Employers Sharply Increased Financial Well-Being Benefits in 2017

Tuesday, June 6, 2017

Providing financial wellness training and tools was expected to be a key workplace trend for 2017, and new research findings show that to be the case.

The Society for Human Resource Management's (SHRM's) 2017 Employee Benefits survey report (forthcoming), based on a survey of SHRM members conducted earlier this year, found that more organizations are offering financial advice compared to 2016 and to five years ago.

"This benefit can help employees improve their financial management skills, plan how to manage debt, and hopefully alleviate stress and worry as a result," said SHRM researcher Tanya Mulvey, the survey project leader.

As of this year, nearly one-half (49 percent) of employers offered some type of financial advice, which included providing resource materials or referrals, online assessment and advice tools, and group instruction and one-on-one advice with a financial counselor.

Financial Advice Benefits Trending Upward


(Click on chart to view in a separate window.)
Source: SHRM 2017 Employee Benefits survey report (forthcoming).


"We are seeing a big jump in the number of companies saying they intend to offer financial wellness support to their employees," said Carla Dearing, CEO of SUM180, an online financial wellness service in Louisville, Ky. "For those employers that 'get it right,' financial wellness has tremendous potential to drive engagement and retention."

However, there's a lack of consensus on which advice options to provide. "For one company, financial wellness may be managing day-to-day finances," Dearing said. "For another, it may be providing employees with a comprehensive financial plan that includes tax strategy and estate planning."

[SHRM members-only how-to guide: How to Design an Employee Benefits Program]

Action Steps

For employers tackling financial wellness, Dearing recommends the following process for cutting through the confusion:

Step 1. Define Financial Wellness

Financial wellness can include:

  • Better 401(k) education on savings rates and asset selection.
  • Dissuading participants from taking loans or withdrawals from their retirement funds.
  • Eliminating and offering alternatives to payday borrowing.
  • Teaching basic budgeting.
  • Advising new managers on building wealth.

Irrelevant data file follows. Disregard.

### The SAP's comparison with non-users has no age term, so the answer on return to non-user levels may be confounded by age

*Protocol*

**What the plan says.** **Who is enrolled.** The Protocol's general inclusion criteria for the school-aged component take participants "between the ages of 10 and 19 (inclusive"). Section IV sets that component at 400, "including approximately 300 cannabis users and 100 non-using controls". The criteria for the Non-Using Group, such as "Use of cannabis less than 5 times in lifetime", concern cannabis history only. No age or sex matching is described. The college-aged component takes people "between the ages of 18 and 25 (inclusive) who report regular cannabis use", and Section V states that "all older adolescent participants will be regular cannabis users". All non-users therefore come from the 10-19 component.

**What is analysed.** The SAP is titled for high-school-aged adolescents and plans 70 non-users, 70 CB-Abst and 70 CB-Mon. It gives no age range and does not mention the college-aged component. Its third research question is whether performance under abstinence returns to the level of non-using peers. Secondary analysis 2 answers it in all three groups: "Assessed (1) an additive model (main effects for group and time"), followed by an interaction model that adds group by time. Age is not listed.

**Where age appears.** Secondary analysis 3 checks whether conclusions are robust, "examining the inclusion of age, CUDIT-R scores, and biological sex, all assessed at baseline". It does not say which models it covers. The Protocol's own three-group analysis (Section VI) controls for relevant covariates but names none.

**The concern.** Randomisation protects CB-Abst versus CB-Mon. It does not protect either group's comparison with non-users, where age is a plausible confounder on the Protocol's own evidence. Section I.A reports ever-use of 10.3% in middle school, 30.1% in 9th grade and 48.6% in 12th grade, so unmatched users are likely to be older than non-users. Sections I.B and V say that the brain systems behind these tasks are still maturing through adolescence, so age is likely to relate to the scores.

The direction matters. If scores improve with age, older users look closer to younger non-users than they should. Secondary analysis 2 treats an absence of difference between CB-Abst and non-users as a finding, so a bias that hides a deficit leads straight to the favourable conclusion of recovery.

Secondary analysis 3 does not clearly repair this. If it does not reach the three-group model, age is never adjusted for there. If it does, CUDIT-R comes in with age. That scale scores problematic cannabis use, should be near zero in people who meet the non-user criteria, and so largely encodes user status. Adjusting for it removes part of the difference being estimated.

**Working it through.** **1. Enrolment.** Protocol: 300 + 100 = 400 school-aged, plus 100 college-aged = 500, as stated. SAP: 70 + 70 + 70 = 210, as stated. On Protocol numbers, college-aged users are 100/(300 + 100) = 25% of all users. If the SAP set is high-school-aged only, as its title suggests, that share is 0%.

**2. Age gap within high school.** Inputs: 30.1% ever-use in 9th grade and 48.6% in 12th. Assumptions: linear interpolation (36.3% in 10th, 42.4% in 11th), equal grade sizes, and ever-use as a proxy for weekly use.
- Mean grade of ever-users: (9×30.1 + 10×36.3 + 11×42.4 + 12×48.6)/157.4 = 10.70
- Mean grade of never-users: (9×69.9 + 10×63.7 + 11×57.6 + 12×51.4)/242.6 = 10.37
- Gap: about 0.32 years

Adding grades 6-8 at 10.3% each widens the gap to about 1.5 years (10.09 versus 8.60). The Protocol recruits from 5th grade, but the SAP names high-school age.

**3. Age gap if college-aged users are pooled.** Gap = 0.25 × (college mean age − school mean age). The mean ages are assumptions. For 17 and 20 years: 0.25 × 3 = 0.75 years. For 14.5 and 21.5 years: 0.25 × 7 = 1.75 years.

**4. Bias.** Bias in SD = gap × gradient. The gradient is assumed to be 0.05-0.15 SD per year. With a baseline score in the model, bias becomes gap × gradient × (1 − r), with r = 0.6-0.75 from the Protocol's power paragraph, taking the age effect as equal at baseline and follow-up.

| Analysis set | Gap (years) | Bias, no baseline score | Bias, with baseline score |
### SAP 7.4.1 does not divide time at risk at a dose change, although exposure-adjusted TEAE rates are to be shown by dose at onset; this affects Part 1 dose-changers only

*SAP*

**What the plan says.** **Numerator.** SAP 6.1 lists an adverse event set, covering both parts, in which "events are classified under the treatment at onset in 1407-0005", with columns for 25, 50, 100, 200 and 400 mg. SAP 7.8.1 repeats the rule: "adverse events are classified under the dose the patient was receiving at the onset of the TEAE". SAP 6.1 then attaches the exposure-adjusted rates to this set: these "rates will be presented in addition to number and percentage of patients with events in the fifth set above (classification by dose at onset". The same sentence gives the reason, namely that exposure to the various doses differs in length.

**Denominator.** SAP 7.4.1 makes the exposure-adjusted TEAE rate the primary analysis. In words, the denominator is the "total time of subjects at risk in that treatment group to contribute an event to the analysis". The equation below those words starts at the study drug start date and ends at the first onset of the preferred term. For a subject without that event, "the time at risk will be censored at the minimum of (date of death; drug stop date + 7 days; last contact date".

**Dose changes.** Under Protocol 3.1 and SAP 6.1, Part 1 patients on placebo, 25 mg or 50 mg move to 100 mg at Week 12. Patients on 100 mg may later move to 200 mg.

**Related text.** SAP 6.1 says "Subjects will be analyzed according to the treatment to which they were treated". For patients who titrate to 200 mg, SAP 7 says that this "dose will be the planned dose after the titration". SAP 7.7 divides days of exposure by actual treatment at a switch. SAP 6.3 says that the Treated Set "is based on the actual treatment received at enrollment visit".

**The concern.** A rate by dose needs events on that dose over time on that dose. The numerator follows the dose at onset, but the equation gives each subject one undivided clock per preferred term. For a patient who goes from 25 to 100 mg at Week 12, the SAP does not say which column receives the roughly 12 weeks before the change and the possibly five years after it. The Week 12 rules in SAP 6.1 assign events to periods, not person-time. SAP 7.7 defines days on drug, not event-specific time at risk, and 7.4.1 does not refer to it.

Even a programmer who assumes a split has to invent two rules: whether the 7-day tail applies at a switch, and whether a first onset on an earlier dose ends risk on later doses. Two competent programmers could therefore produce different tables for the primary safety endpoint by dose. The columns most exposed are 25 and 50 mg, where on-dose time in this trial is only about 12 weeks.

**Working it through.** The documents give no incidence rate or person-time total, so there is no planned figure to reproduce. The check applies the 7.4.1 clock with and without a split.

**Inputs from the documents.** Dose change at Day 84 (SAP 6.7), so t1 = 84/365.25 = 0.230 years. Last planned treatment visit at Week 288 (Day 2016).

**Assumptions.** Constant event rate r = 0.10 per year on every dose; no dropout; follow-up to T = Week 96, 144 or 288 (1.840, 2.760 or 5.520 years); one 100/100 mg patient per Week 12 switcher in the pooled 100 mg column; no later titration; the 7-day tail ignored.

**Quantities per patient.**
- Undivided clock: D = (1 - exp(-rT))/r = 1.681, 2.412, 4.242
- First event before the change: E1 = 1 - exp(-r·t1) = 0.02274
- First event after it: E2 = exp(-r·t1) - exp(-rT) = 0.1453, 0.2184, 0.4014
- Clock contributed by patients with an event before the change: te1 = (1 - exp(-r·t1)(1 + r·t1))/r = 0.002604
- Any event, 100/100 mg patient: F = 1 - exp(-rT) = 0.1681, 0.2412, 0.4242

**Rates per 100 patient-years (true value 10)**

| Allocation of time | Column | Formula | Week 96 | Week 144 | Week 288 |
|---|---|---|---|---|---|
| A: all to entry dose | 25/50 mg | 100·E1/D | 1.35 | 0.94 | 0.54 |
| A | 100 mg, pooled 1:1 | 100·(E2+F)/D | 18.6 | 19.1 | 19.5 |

• Helping near-term retirees preserve their retirement savings.

"While a company may choose to focus on one area, a more comprehensive program offers employees valuable 'big picture' context, which can drive engagement and success," Dearing advised.

Step 2. Review Current Offerings

The financial wellness industry is evolving quickly, as are the offerings and the number and types of players. "Meet with each provider you're considering to understand what they offer. Be prepared to create your own matrix of 'what is possible' based on what's available," Dearing said.

Many financial wellness programs fail because they focus on "education" and "literacy," but employees will engage with a program when it feels like it's about them and their situation specifically, Dearing noted. "Ask providers how they tailor financial advice to the individual needs of your employees."

For example, a program that includes goal setting and debt management can help employees appreciate the importance of balancing short-term needs against long-term goals. The focus should be on building skills—employees need to learn the right thing to do and how to get it done for long-lasting behavioral change.

Step 3. Determine Financial Wellness Goals

Incorporating financial wellness into benefits offerings is an important investment, so be sure it fits with your employees' needs as well as your organization's mission, business strategy and culture, Dearing recommended. For instance:

  • Ask why you want to include financial wellness among your benefits offerings. If it's to boost retention or productivity, plan to measure changes in these metrics among program participants.
  • Find out what your employees need from a financial wellness program. Let them help you identify and prioritize the sources of their money stress. Do they have trouble managing emergencies? Are they struggling with high-cost credit? Do they need help achieving financial security?
  • Match available offerings to your strategy, goals and budget. When using third-party service providers, determine what you can spend to achieve your goals and find partners willing to work with you to customize their offerings to your company's needs and budget.

This article originally appeared on SHRM.org. To view the original article, please click here